Summer is officially upon us, y'all. I've read a LOT of books this month, and you'll notice most of these are young adult titles. What better to read on the beach than something easy and fun? If you've got further questions about any of these titles, don't hesitate to leave me a message in the comments section. I love talking about good books with good friends! (Taylor, we're going to have a serious Court books discussion at Seabrook ;) )
The Daughter of the Pirate King, by Tricia Levenseller. This was recommended to me on Goodreads, and I borrowed it from the library on a whim. I'm SO glad I did. It's an engrossing young adult read with a badass heroine. Alosa is the daughter of the pirate king, and she deliberately gets herself kidnapped by rival pirates in order to search their ship for a portion of an old treasure map. What she didn't plan on was falling in love with the first mate. This book is a great portrayal of a strong female lead, with a lot of adventure and a little romance for fun. All in all, highly recommended. 4/5 stars.
A Court of Thorns and Roses, by Sarah J. Maas. I don't know. Something about summer just screams for young adult books. After I heard three separate people talking about this series, I knew I had to pick up this book. I wasn't disappointed. While the beginning is a little slow, the end is chock-full of action. The story is a loose retelling of Beauty and the Beast, set in mystical fairy lands. I'm not big into fantasy so I was surprised I liked a book about fairies so much. There are very much human themes and emotions, all set in a well-detailed fantasy world. I read this in two days, one of them on the beach. Definitely worth checking out. 4/5 stars.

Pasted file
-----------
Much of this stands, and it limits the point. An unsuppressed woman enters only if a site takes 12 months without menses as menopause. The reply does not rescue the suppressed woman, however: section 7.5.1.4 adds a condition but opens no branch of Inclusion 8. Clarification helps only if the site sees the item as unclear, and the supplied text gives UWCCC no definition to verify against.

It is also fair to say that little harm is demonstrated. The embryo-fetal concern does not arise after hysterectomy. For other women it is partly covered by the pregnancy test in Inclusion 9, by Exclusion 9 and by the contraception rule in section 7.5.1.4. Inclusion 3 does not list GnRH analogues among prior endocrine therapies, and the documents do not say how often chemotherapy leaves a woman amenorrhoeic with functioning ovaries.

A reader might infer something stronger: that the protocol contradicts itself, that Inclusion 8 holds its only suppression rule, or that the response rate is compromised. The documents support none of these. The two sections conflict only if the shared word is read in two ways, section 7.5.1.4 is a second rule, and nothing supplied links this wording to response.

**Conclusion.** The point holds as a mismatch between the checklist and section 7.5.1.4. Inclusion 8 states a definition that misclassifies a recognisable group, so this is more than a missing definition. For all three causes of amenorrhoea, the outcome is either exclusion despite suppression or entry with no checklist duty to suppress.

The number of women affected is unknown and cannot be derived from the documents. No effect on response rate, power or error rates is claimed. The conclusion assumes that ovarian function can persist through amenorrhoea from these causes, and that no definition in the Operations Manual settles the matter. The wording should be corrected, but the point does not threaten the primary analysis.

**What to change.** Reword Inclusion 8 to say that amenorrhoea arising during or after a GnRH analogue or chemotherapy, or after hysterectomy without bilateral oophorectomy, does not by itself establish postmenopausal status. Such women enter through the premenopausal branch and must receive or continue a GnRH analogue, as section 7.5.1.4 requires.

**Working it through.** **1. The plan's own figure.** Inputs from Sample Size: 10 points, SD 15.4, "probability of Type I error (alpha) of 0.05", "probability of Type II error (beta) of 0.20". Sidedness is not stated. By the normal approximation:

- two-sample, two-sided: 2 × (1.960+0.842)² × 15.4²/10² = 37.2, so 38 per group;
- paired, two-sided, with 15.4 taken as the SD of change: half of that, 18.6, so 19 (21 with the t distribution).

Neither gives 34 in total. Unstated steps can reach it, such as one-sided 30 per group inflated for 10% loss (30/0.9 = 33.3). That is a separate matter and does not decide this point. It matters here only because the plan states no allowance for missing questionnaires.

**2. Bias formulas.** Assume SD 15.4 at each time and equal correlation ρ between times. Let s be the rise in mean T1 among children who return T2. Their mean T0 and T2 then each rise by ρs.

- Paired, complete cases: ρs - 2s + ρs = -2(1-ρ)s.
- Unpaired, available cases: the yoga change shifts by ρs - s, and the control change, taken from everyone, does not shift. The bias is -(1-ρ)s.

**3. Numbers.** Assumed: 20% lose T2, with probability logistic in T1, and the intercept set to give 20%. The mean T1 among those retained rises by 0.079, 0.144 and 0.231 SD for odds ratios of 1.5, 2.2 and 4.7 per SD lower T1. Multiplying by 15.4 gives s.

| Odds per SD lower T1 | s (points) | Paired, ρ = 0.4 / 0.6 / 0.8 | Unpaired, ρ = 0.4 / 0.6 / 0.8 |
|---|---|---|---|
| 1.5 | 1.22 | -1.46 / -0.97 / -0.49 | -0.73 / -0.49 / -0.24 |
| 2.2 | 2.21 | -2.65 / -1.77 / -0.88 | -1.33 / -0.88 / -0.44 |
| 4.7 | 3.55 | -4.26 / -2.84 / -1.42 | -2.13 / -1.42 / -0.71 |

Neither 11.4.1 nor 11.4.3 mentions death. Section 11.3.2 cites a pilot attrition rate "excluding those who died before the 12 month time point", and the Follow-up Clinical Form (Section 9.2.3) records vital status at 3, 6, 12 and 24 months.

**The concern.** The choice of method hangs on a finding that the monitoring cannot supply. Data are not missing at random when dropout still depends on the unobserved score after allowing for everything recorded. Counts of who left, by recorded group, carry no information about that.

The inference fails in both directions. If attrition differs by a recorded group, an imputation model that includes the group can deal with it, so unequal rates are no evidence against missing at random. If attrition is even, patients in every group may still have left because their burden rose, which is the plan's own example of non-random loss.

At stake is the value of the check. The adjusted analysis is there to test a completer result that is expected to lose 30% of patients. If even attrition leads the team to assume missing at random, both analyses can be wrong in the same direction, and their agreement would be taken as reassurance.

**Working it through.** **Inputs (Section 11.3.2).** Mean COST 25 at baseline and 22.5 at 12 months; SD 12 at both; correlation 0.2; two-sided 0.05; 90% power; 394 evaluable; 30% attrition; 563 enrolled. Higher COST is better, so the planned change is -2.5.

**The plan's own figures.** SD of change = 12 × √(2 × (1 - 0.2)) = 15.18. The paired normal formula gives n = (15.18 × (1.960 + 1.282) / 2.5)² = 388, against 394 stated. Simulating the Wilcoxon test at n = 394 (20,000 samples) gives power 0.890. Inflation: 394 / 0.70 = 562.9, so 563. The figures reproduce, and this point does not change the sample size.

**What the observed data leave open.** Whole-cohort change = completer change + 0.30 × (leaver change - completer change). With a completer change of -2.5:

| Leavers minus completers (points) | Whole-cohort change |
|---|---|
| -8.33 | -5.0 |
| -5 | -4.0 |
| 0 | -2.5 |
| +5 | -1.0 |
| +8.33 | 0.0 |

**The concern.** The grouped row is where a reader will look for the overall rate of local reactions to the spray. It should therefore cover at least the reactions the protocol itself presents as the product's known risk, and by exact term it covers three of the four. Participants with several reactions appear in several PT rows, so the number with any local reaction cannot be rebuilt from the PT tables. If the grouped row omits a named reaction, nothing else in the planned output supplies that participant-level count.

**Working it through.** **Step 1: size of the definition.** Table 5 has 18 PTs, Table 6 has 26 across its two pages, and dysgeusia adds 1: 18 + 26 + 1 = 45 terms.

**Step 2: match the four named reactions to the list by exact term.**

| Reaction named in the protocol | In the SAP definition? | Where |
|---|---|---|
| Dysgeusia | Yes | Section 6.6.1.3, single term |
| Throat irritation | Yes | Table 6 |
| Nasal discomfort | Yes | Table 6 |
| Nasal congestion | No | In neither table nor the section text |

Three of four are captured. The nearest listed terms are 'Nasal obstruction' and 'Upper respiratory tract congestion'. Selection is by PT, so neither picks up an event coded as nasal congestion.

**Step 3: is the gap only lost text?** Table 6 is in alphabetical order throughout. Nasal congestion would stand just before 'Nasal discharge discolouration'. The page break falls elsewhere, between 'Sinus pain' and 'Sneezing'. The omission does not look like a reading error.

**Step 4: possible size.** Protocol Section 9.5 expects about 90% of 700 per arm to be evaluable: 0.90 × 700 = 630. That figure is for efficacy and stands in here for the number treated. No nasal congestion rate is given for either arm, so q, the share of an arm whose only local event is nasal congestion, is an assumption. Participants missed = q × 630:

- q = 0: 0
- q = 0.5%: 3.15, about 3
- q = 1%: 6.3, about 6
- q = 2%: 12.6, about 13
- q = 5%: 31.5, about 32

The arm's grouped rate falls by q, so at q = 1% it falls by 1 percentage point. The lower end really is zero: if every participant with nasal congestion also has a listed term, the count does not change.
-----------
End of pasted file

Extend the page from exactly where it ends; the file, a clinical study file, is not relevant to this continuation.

Notes From a Blue Bike, by Tsh Oxenreider. I read this book after reading her newest one, At Home In the World. Though similar, this book centers on living a more intentional life. Oxenreider got the idea when her family returned to the U.S. after living in Turkey for three years and experienced culture shock. She disliked, among other things, the lack of public transport, the lack of farm-to-table food, and the hurried achievement-centered lifestyle of the U.S. (CAN I GET AN AMEN?!), so she decided to set some tenets of life for her family to follow. This really hit home for me, because I understand SO MANY of her complaints about life in the U.S. You don't even understand how much this book resonated with me. While some of her family's ideas, such as education for children, aren't something we're concerned with right now, the ideas about food, work-life balance, and entertainment consumption really hit home. Her writing is clear and relatable, and I've gleaned several good ideas. Basically, a giant win. 5/5 stars.